While the COVID-19 pandemic has certainly increased the appetite of market players to "go digital", the call for new technology solutions—and the rules and legal framework to match—has certainly been around well before that. This is no doubt due to the fact that reliance on paper has historically resulted in payment delays and disputes arising from the mishandling of physical documents (e.g. bills of lading and shipping documents) and payment/processing delays resulting from document mismatches (it is estimated that 60-70% of documents are rejected on first presentation). As anyone in trade finance knows, letters of credit (LCs) are considered a clumsy trade instrument for time-sensitive transactions—the average time for an LC issuance is 7 to 10 days—and the reliance on paper documentation leaves the door open for potential fraud. All of these issues, which pre-dated COVID-19, have only been exacerbated by the pandemic.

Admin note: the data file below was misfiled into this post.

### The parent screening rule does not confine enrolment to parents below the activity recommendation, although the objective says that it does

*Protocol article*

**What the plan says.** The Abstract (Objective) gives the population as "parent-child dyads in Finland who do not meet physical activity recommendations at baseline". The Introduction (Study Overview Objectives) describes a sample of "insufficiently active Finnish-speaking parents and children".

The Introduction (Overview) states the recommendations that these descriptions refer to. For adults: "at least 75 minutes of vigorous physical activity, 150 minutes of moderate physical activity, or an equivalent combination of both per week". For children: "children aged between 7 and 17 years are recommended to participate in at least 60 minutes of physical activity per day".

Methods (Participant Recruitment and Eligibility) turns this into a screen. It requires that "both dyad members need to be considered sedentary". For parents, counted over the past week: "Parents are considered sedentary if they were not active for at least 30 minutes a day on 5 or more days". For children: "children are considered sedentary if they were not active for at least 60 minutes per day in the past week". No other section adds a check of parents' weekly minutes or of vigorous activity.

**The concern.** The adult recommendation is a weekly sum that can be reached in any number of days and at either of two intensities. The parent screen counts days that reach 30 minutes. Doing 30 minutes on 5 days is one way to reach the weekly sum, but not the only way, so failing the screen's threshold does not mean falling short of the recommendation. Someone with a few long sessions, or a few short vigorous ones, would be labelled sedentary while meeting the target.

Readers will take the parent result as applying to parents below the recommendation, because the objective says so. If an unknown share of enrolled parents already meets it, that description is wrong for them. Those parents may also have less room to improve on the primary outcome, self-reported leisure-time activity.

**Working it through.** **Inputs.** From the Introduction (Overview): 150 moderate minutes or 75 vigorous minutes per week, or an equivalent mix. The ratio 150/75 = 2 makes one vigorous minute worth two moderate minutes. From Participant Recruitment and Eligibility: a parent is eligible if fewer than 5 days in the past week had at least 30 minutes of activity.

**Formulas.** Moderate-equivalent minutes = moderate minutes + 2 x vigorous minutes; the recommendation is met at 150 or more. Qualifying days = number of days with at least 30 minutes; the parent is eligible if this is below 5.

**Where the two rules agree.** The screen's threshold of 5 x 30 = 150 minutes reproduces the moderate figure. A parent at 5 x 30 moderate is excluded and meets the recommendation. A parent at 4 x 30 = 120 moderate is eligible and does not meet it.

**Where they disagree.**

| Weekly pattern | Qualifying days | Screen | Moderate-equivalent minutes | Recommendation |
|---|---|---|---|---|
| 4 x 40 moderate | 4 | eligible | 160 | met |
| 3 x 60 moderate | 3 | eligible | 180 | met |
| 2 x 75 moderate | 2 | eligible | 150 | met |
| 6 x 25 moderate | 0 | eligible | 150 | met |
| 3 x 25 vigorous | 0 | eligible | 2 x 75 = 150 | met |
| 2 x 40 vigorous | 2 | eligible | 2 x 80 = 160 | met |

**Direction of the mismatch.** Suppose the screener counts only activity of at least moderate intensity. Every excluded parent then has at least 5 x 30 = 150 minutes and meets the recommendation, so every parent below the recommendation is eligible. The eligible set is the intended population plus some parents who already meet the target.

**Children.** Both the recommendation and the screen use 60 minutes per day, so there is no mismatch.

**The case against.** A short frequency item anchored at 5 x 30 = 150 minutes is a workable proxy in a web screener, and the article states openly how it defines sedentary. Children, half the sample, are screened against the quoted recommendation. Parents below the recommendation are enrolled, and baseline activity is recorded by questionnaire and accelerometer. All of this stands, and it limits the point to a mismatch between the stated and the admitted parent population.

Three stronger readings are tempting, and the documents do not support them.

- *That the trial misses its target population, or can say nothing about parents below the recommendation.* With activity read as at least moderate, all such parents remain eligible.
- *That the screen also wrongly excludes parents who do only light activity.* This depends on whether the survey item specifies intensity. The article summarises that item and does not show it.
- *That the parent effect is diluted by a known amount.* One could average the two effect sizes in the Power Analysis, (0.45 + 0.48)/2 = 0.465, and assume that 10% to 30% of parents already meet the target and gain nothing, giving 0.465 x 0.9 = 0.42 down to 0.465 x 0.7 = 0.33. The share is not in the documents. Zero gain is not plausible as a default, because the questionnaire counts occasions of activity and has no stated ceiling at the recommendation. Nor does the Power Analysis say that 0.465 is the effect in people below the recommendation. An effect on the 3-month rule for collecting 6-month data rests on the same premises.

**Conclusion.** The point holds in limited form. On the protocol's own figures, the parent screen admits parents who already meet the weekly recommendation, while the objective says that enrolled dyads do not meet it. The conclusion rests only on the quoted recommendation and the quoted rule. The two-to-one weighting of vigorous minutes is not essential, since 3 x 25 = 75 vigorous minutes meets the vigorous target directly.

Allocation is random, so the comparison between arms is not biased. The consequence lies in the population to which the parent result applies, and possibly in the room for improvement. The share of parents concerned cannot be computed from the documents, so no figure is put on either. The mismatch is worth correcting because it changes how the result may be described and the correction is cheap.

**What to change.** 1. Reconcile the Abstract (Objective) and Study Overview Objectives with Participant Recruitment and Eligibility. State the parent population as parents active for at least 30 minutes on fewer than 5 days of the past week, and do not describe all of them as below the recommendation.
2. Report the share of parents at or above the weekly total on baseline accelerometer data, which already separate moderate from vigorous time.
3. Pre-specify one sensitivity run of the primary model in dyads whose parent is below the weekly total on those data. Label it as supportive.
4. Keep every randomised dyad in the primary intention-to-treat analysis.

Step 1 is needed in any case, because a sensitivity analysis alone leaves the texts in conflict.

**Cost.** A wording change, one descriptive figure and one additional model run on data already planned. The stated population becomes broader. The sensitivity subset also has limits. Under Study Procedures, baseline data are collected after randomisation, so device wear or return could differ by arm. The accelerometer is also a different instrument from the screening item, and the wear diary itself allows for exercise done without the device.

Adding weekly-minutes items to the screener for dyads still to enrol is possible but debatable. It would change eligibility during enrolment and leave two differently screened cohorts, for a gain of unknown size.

Indeed, the administrative burden posed by the reliance on paper has been highlighted by the Law Commission of England and Wales, which in its recent Consultation Paper on Electronic Trade Documents estimates global container shipping generates 28.5 billion paper documents a year.[1]

Coping with the digital issues – a global effort

Despite the potential upside to digitising trade, it is important to remember that technology, unsurprisingly, moves faster than the law. Luckily, English law has proven to be robust and flexible to meet the demands of the modern world, electronic signatures being a prime example of this. However, further reform will be needed to accommodate electronic trade documents and the transfer of possession via an electronic system, which are not currently recognised by the Bills of Exchange Act 1882. To date, efforts in England have focused on developing a new definition of "possession" in respect of certain trade documents in digital form. Key to this issue is the need for "exclusive control" and independence of the underlying trade document.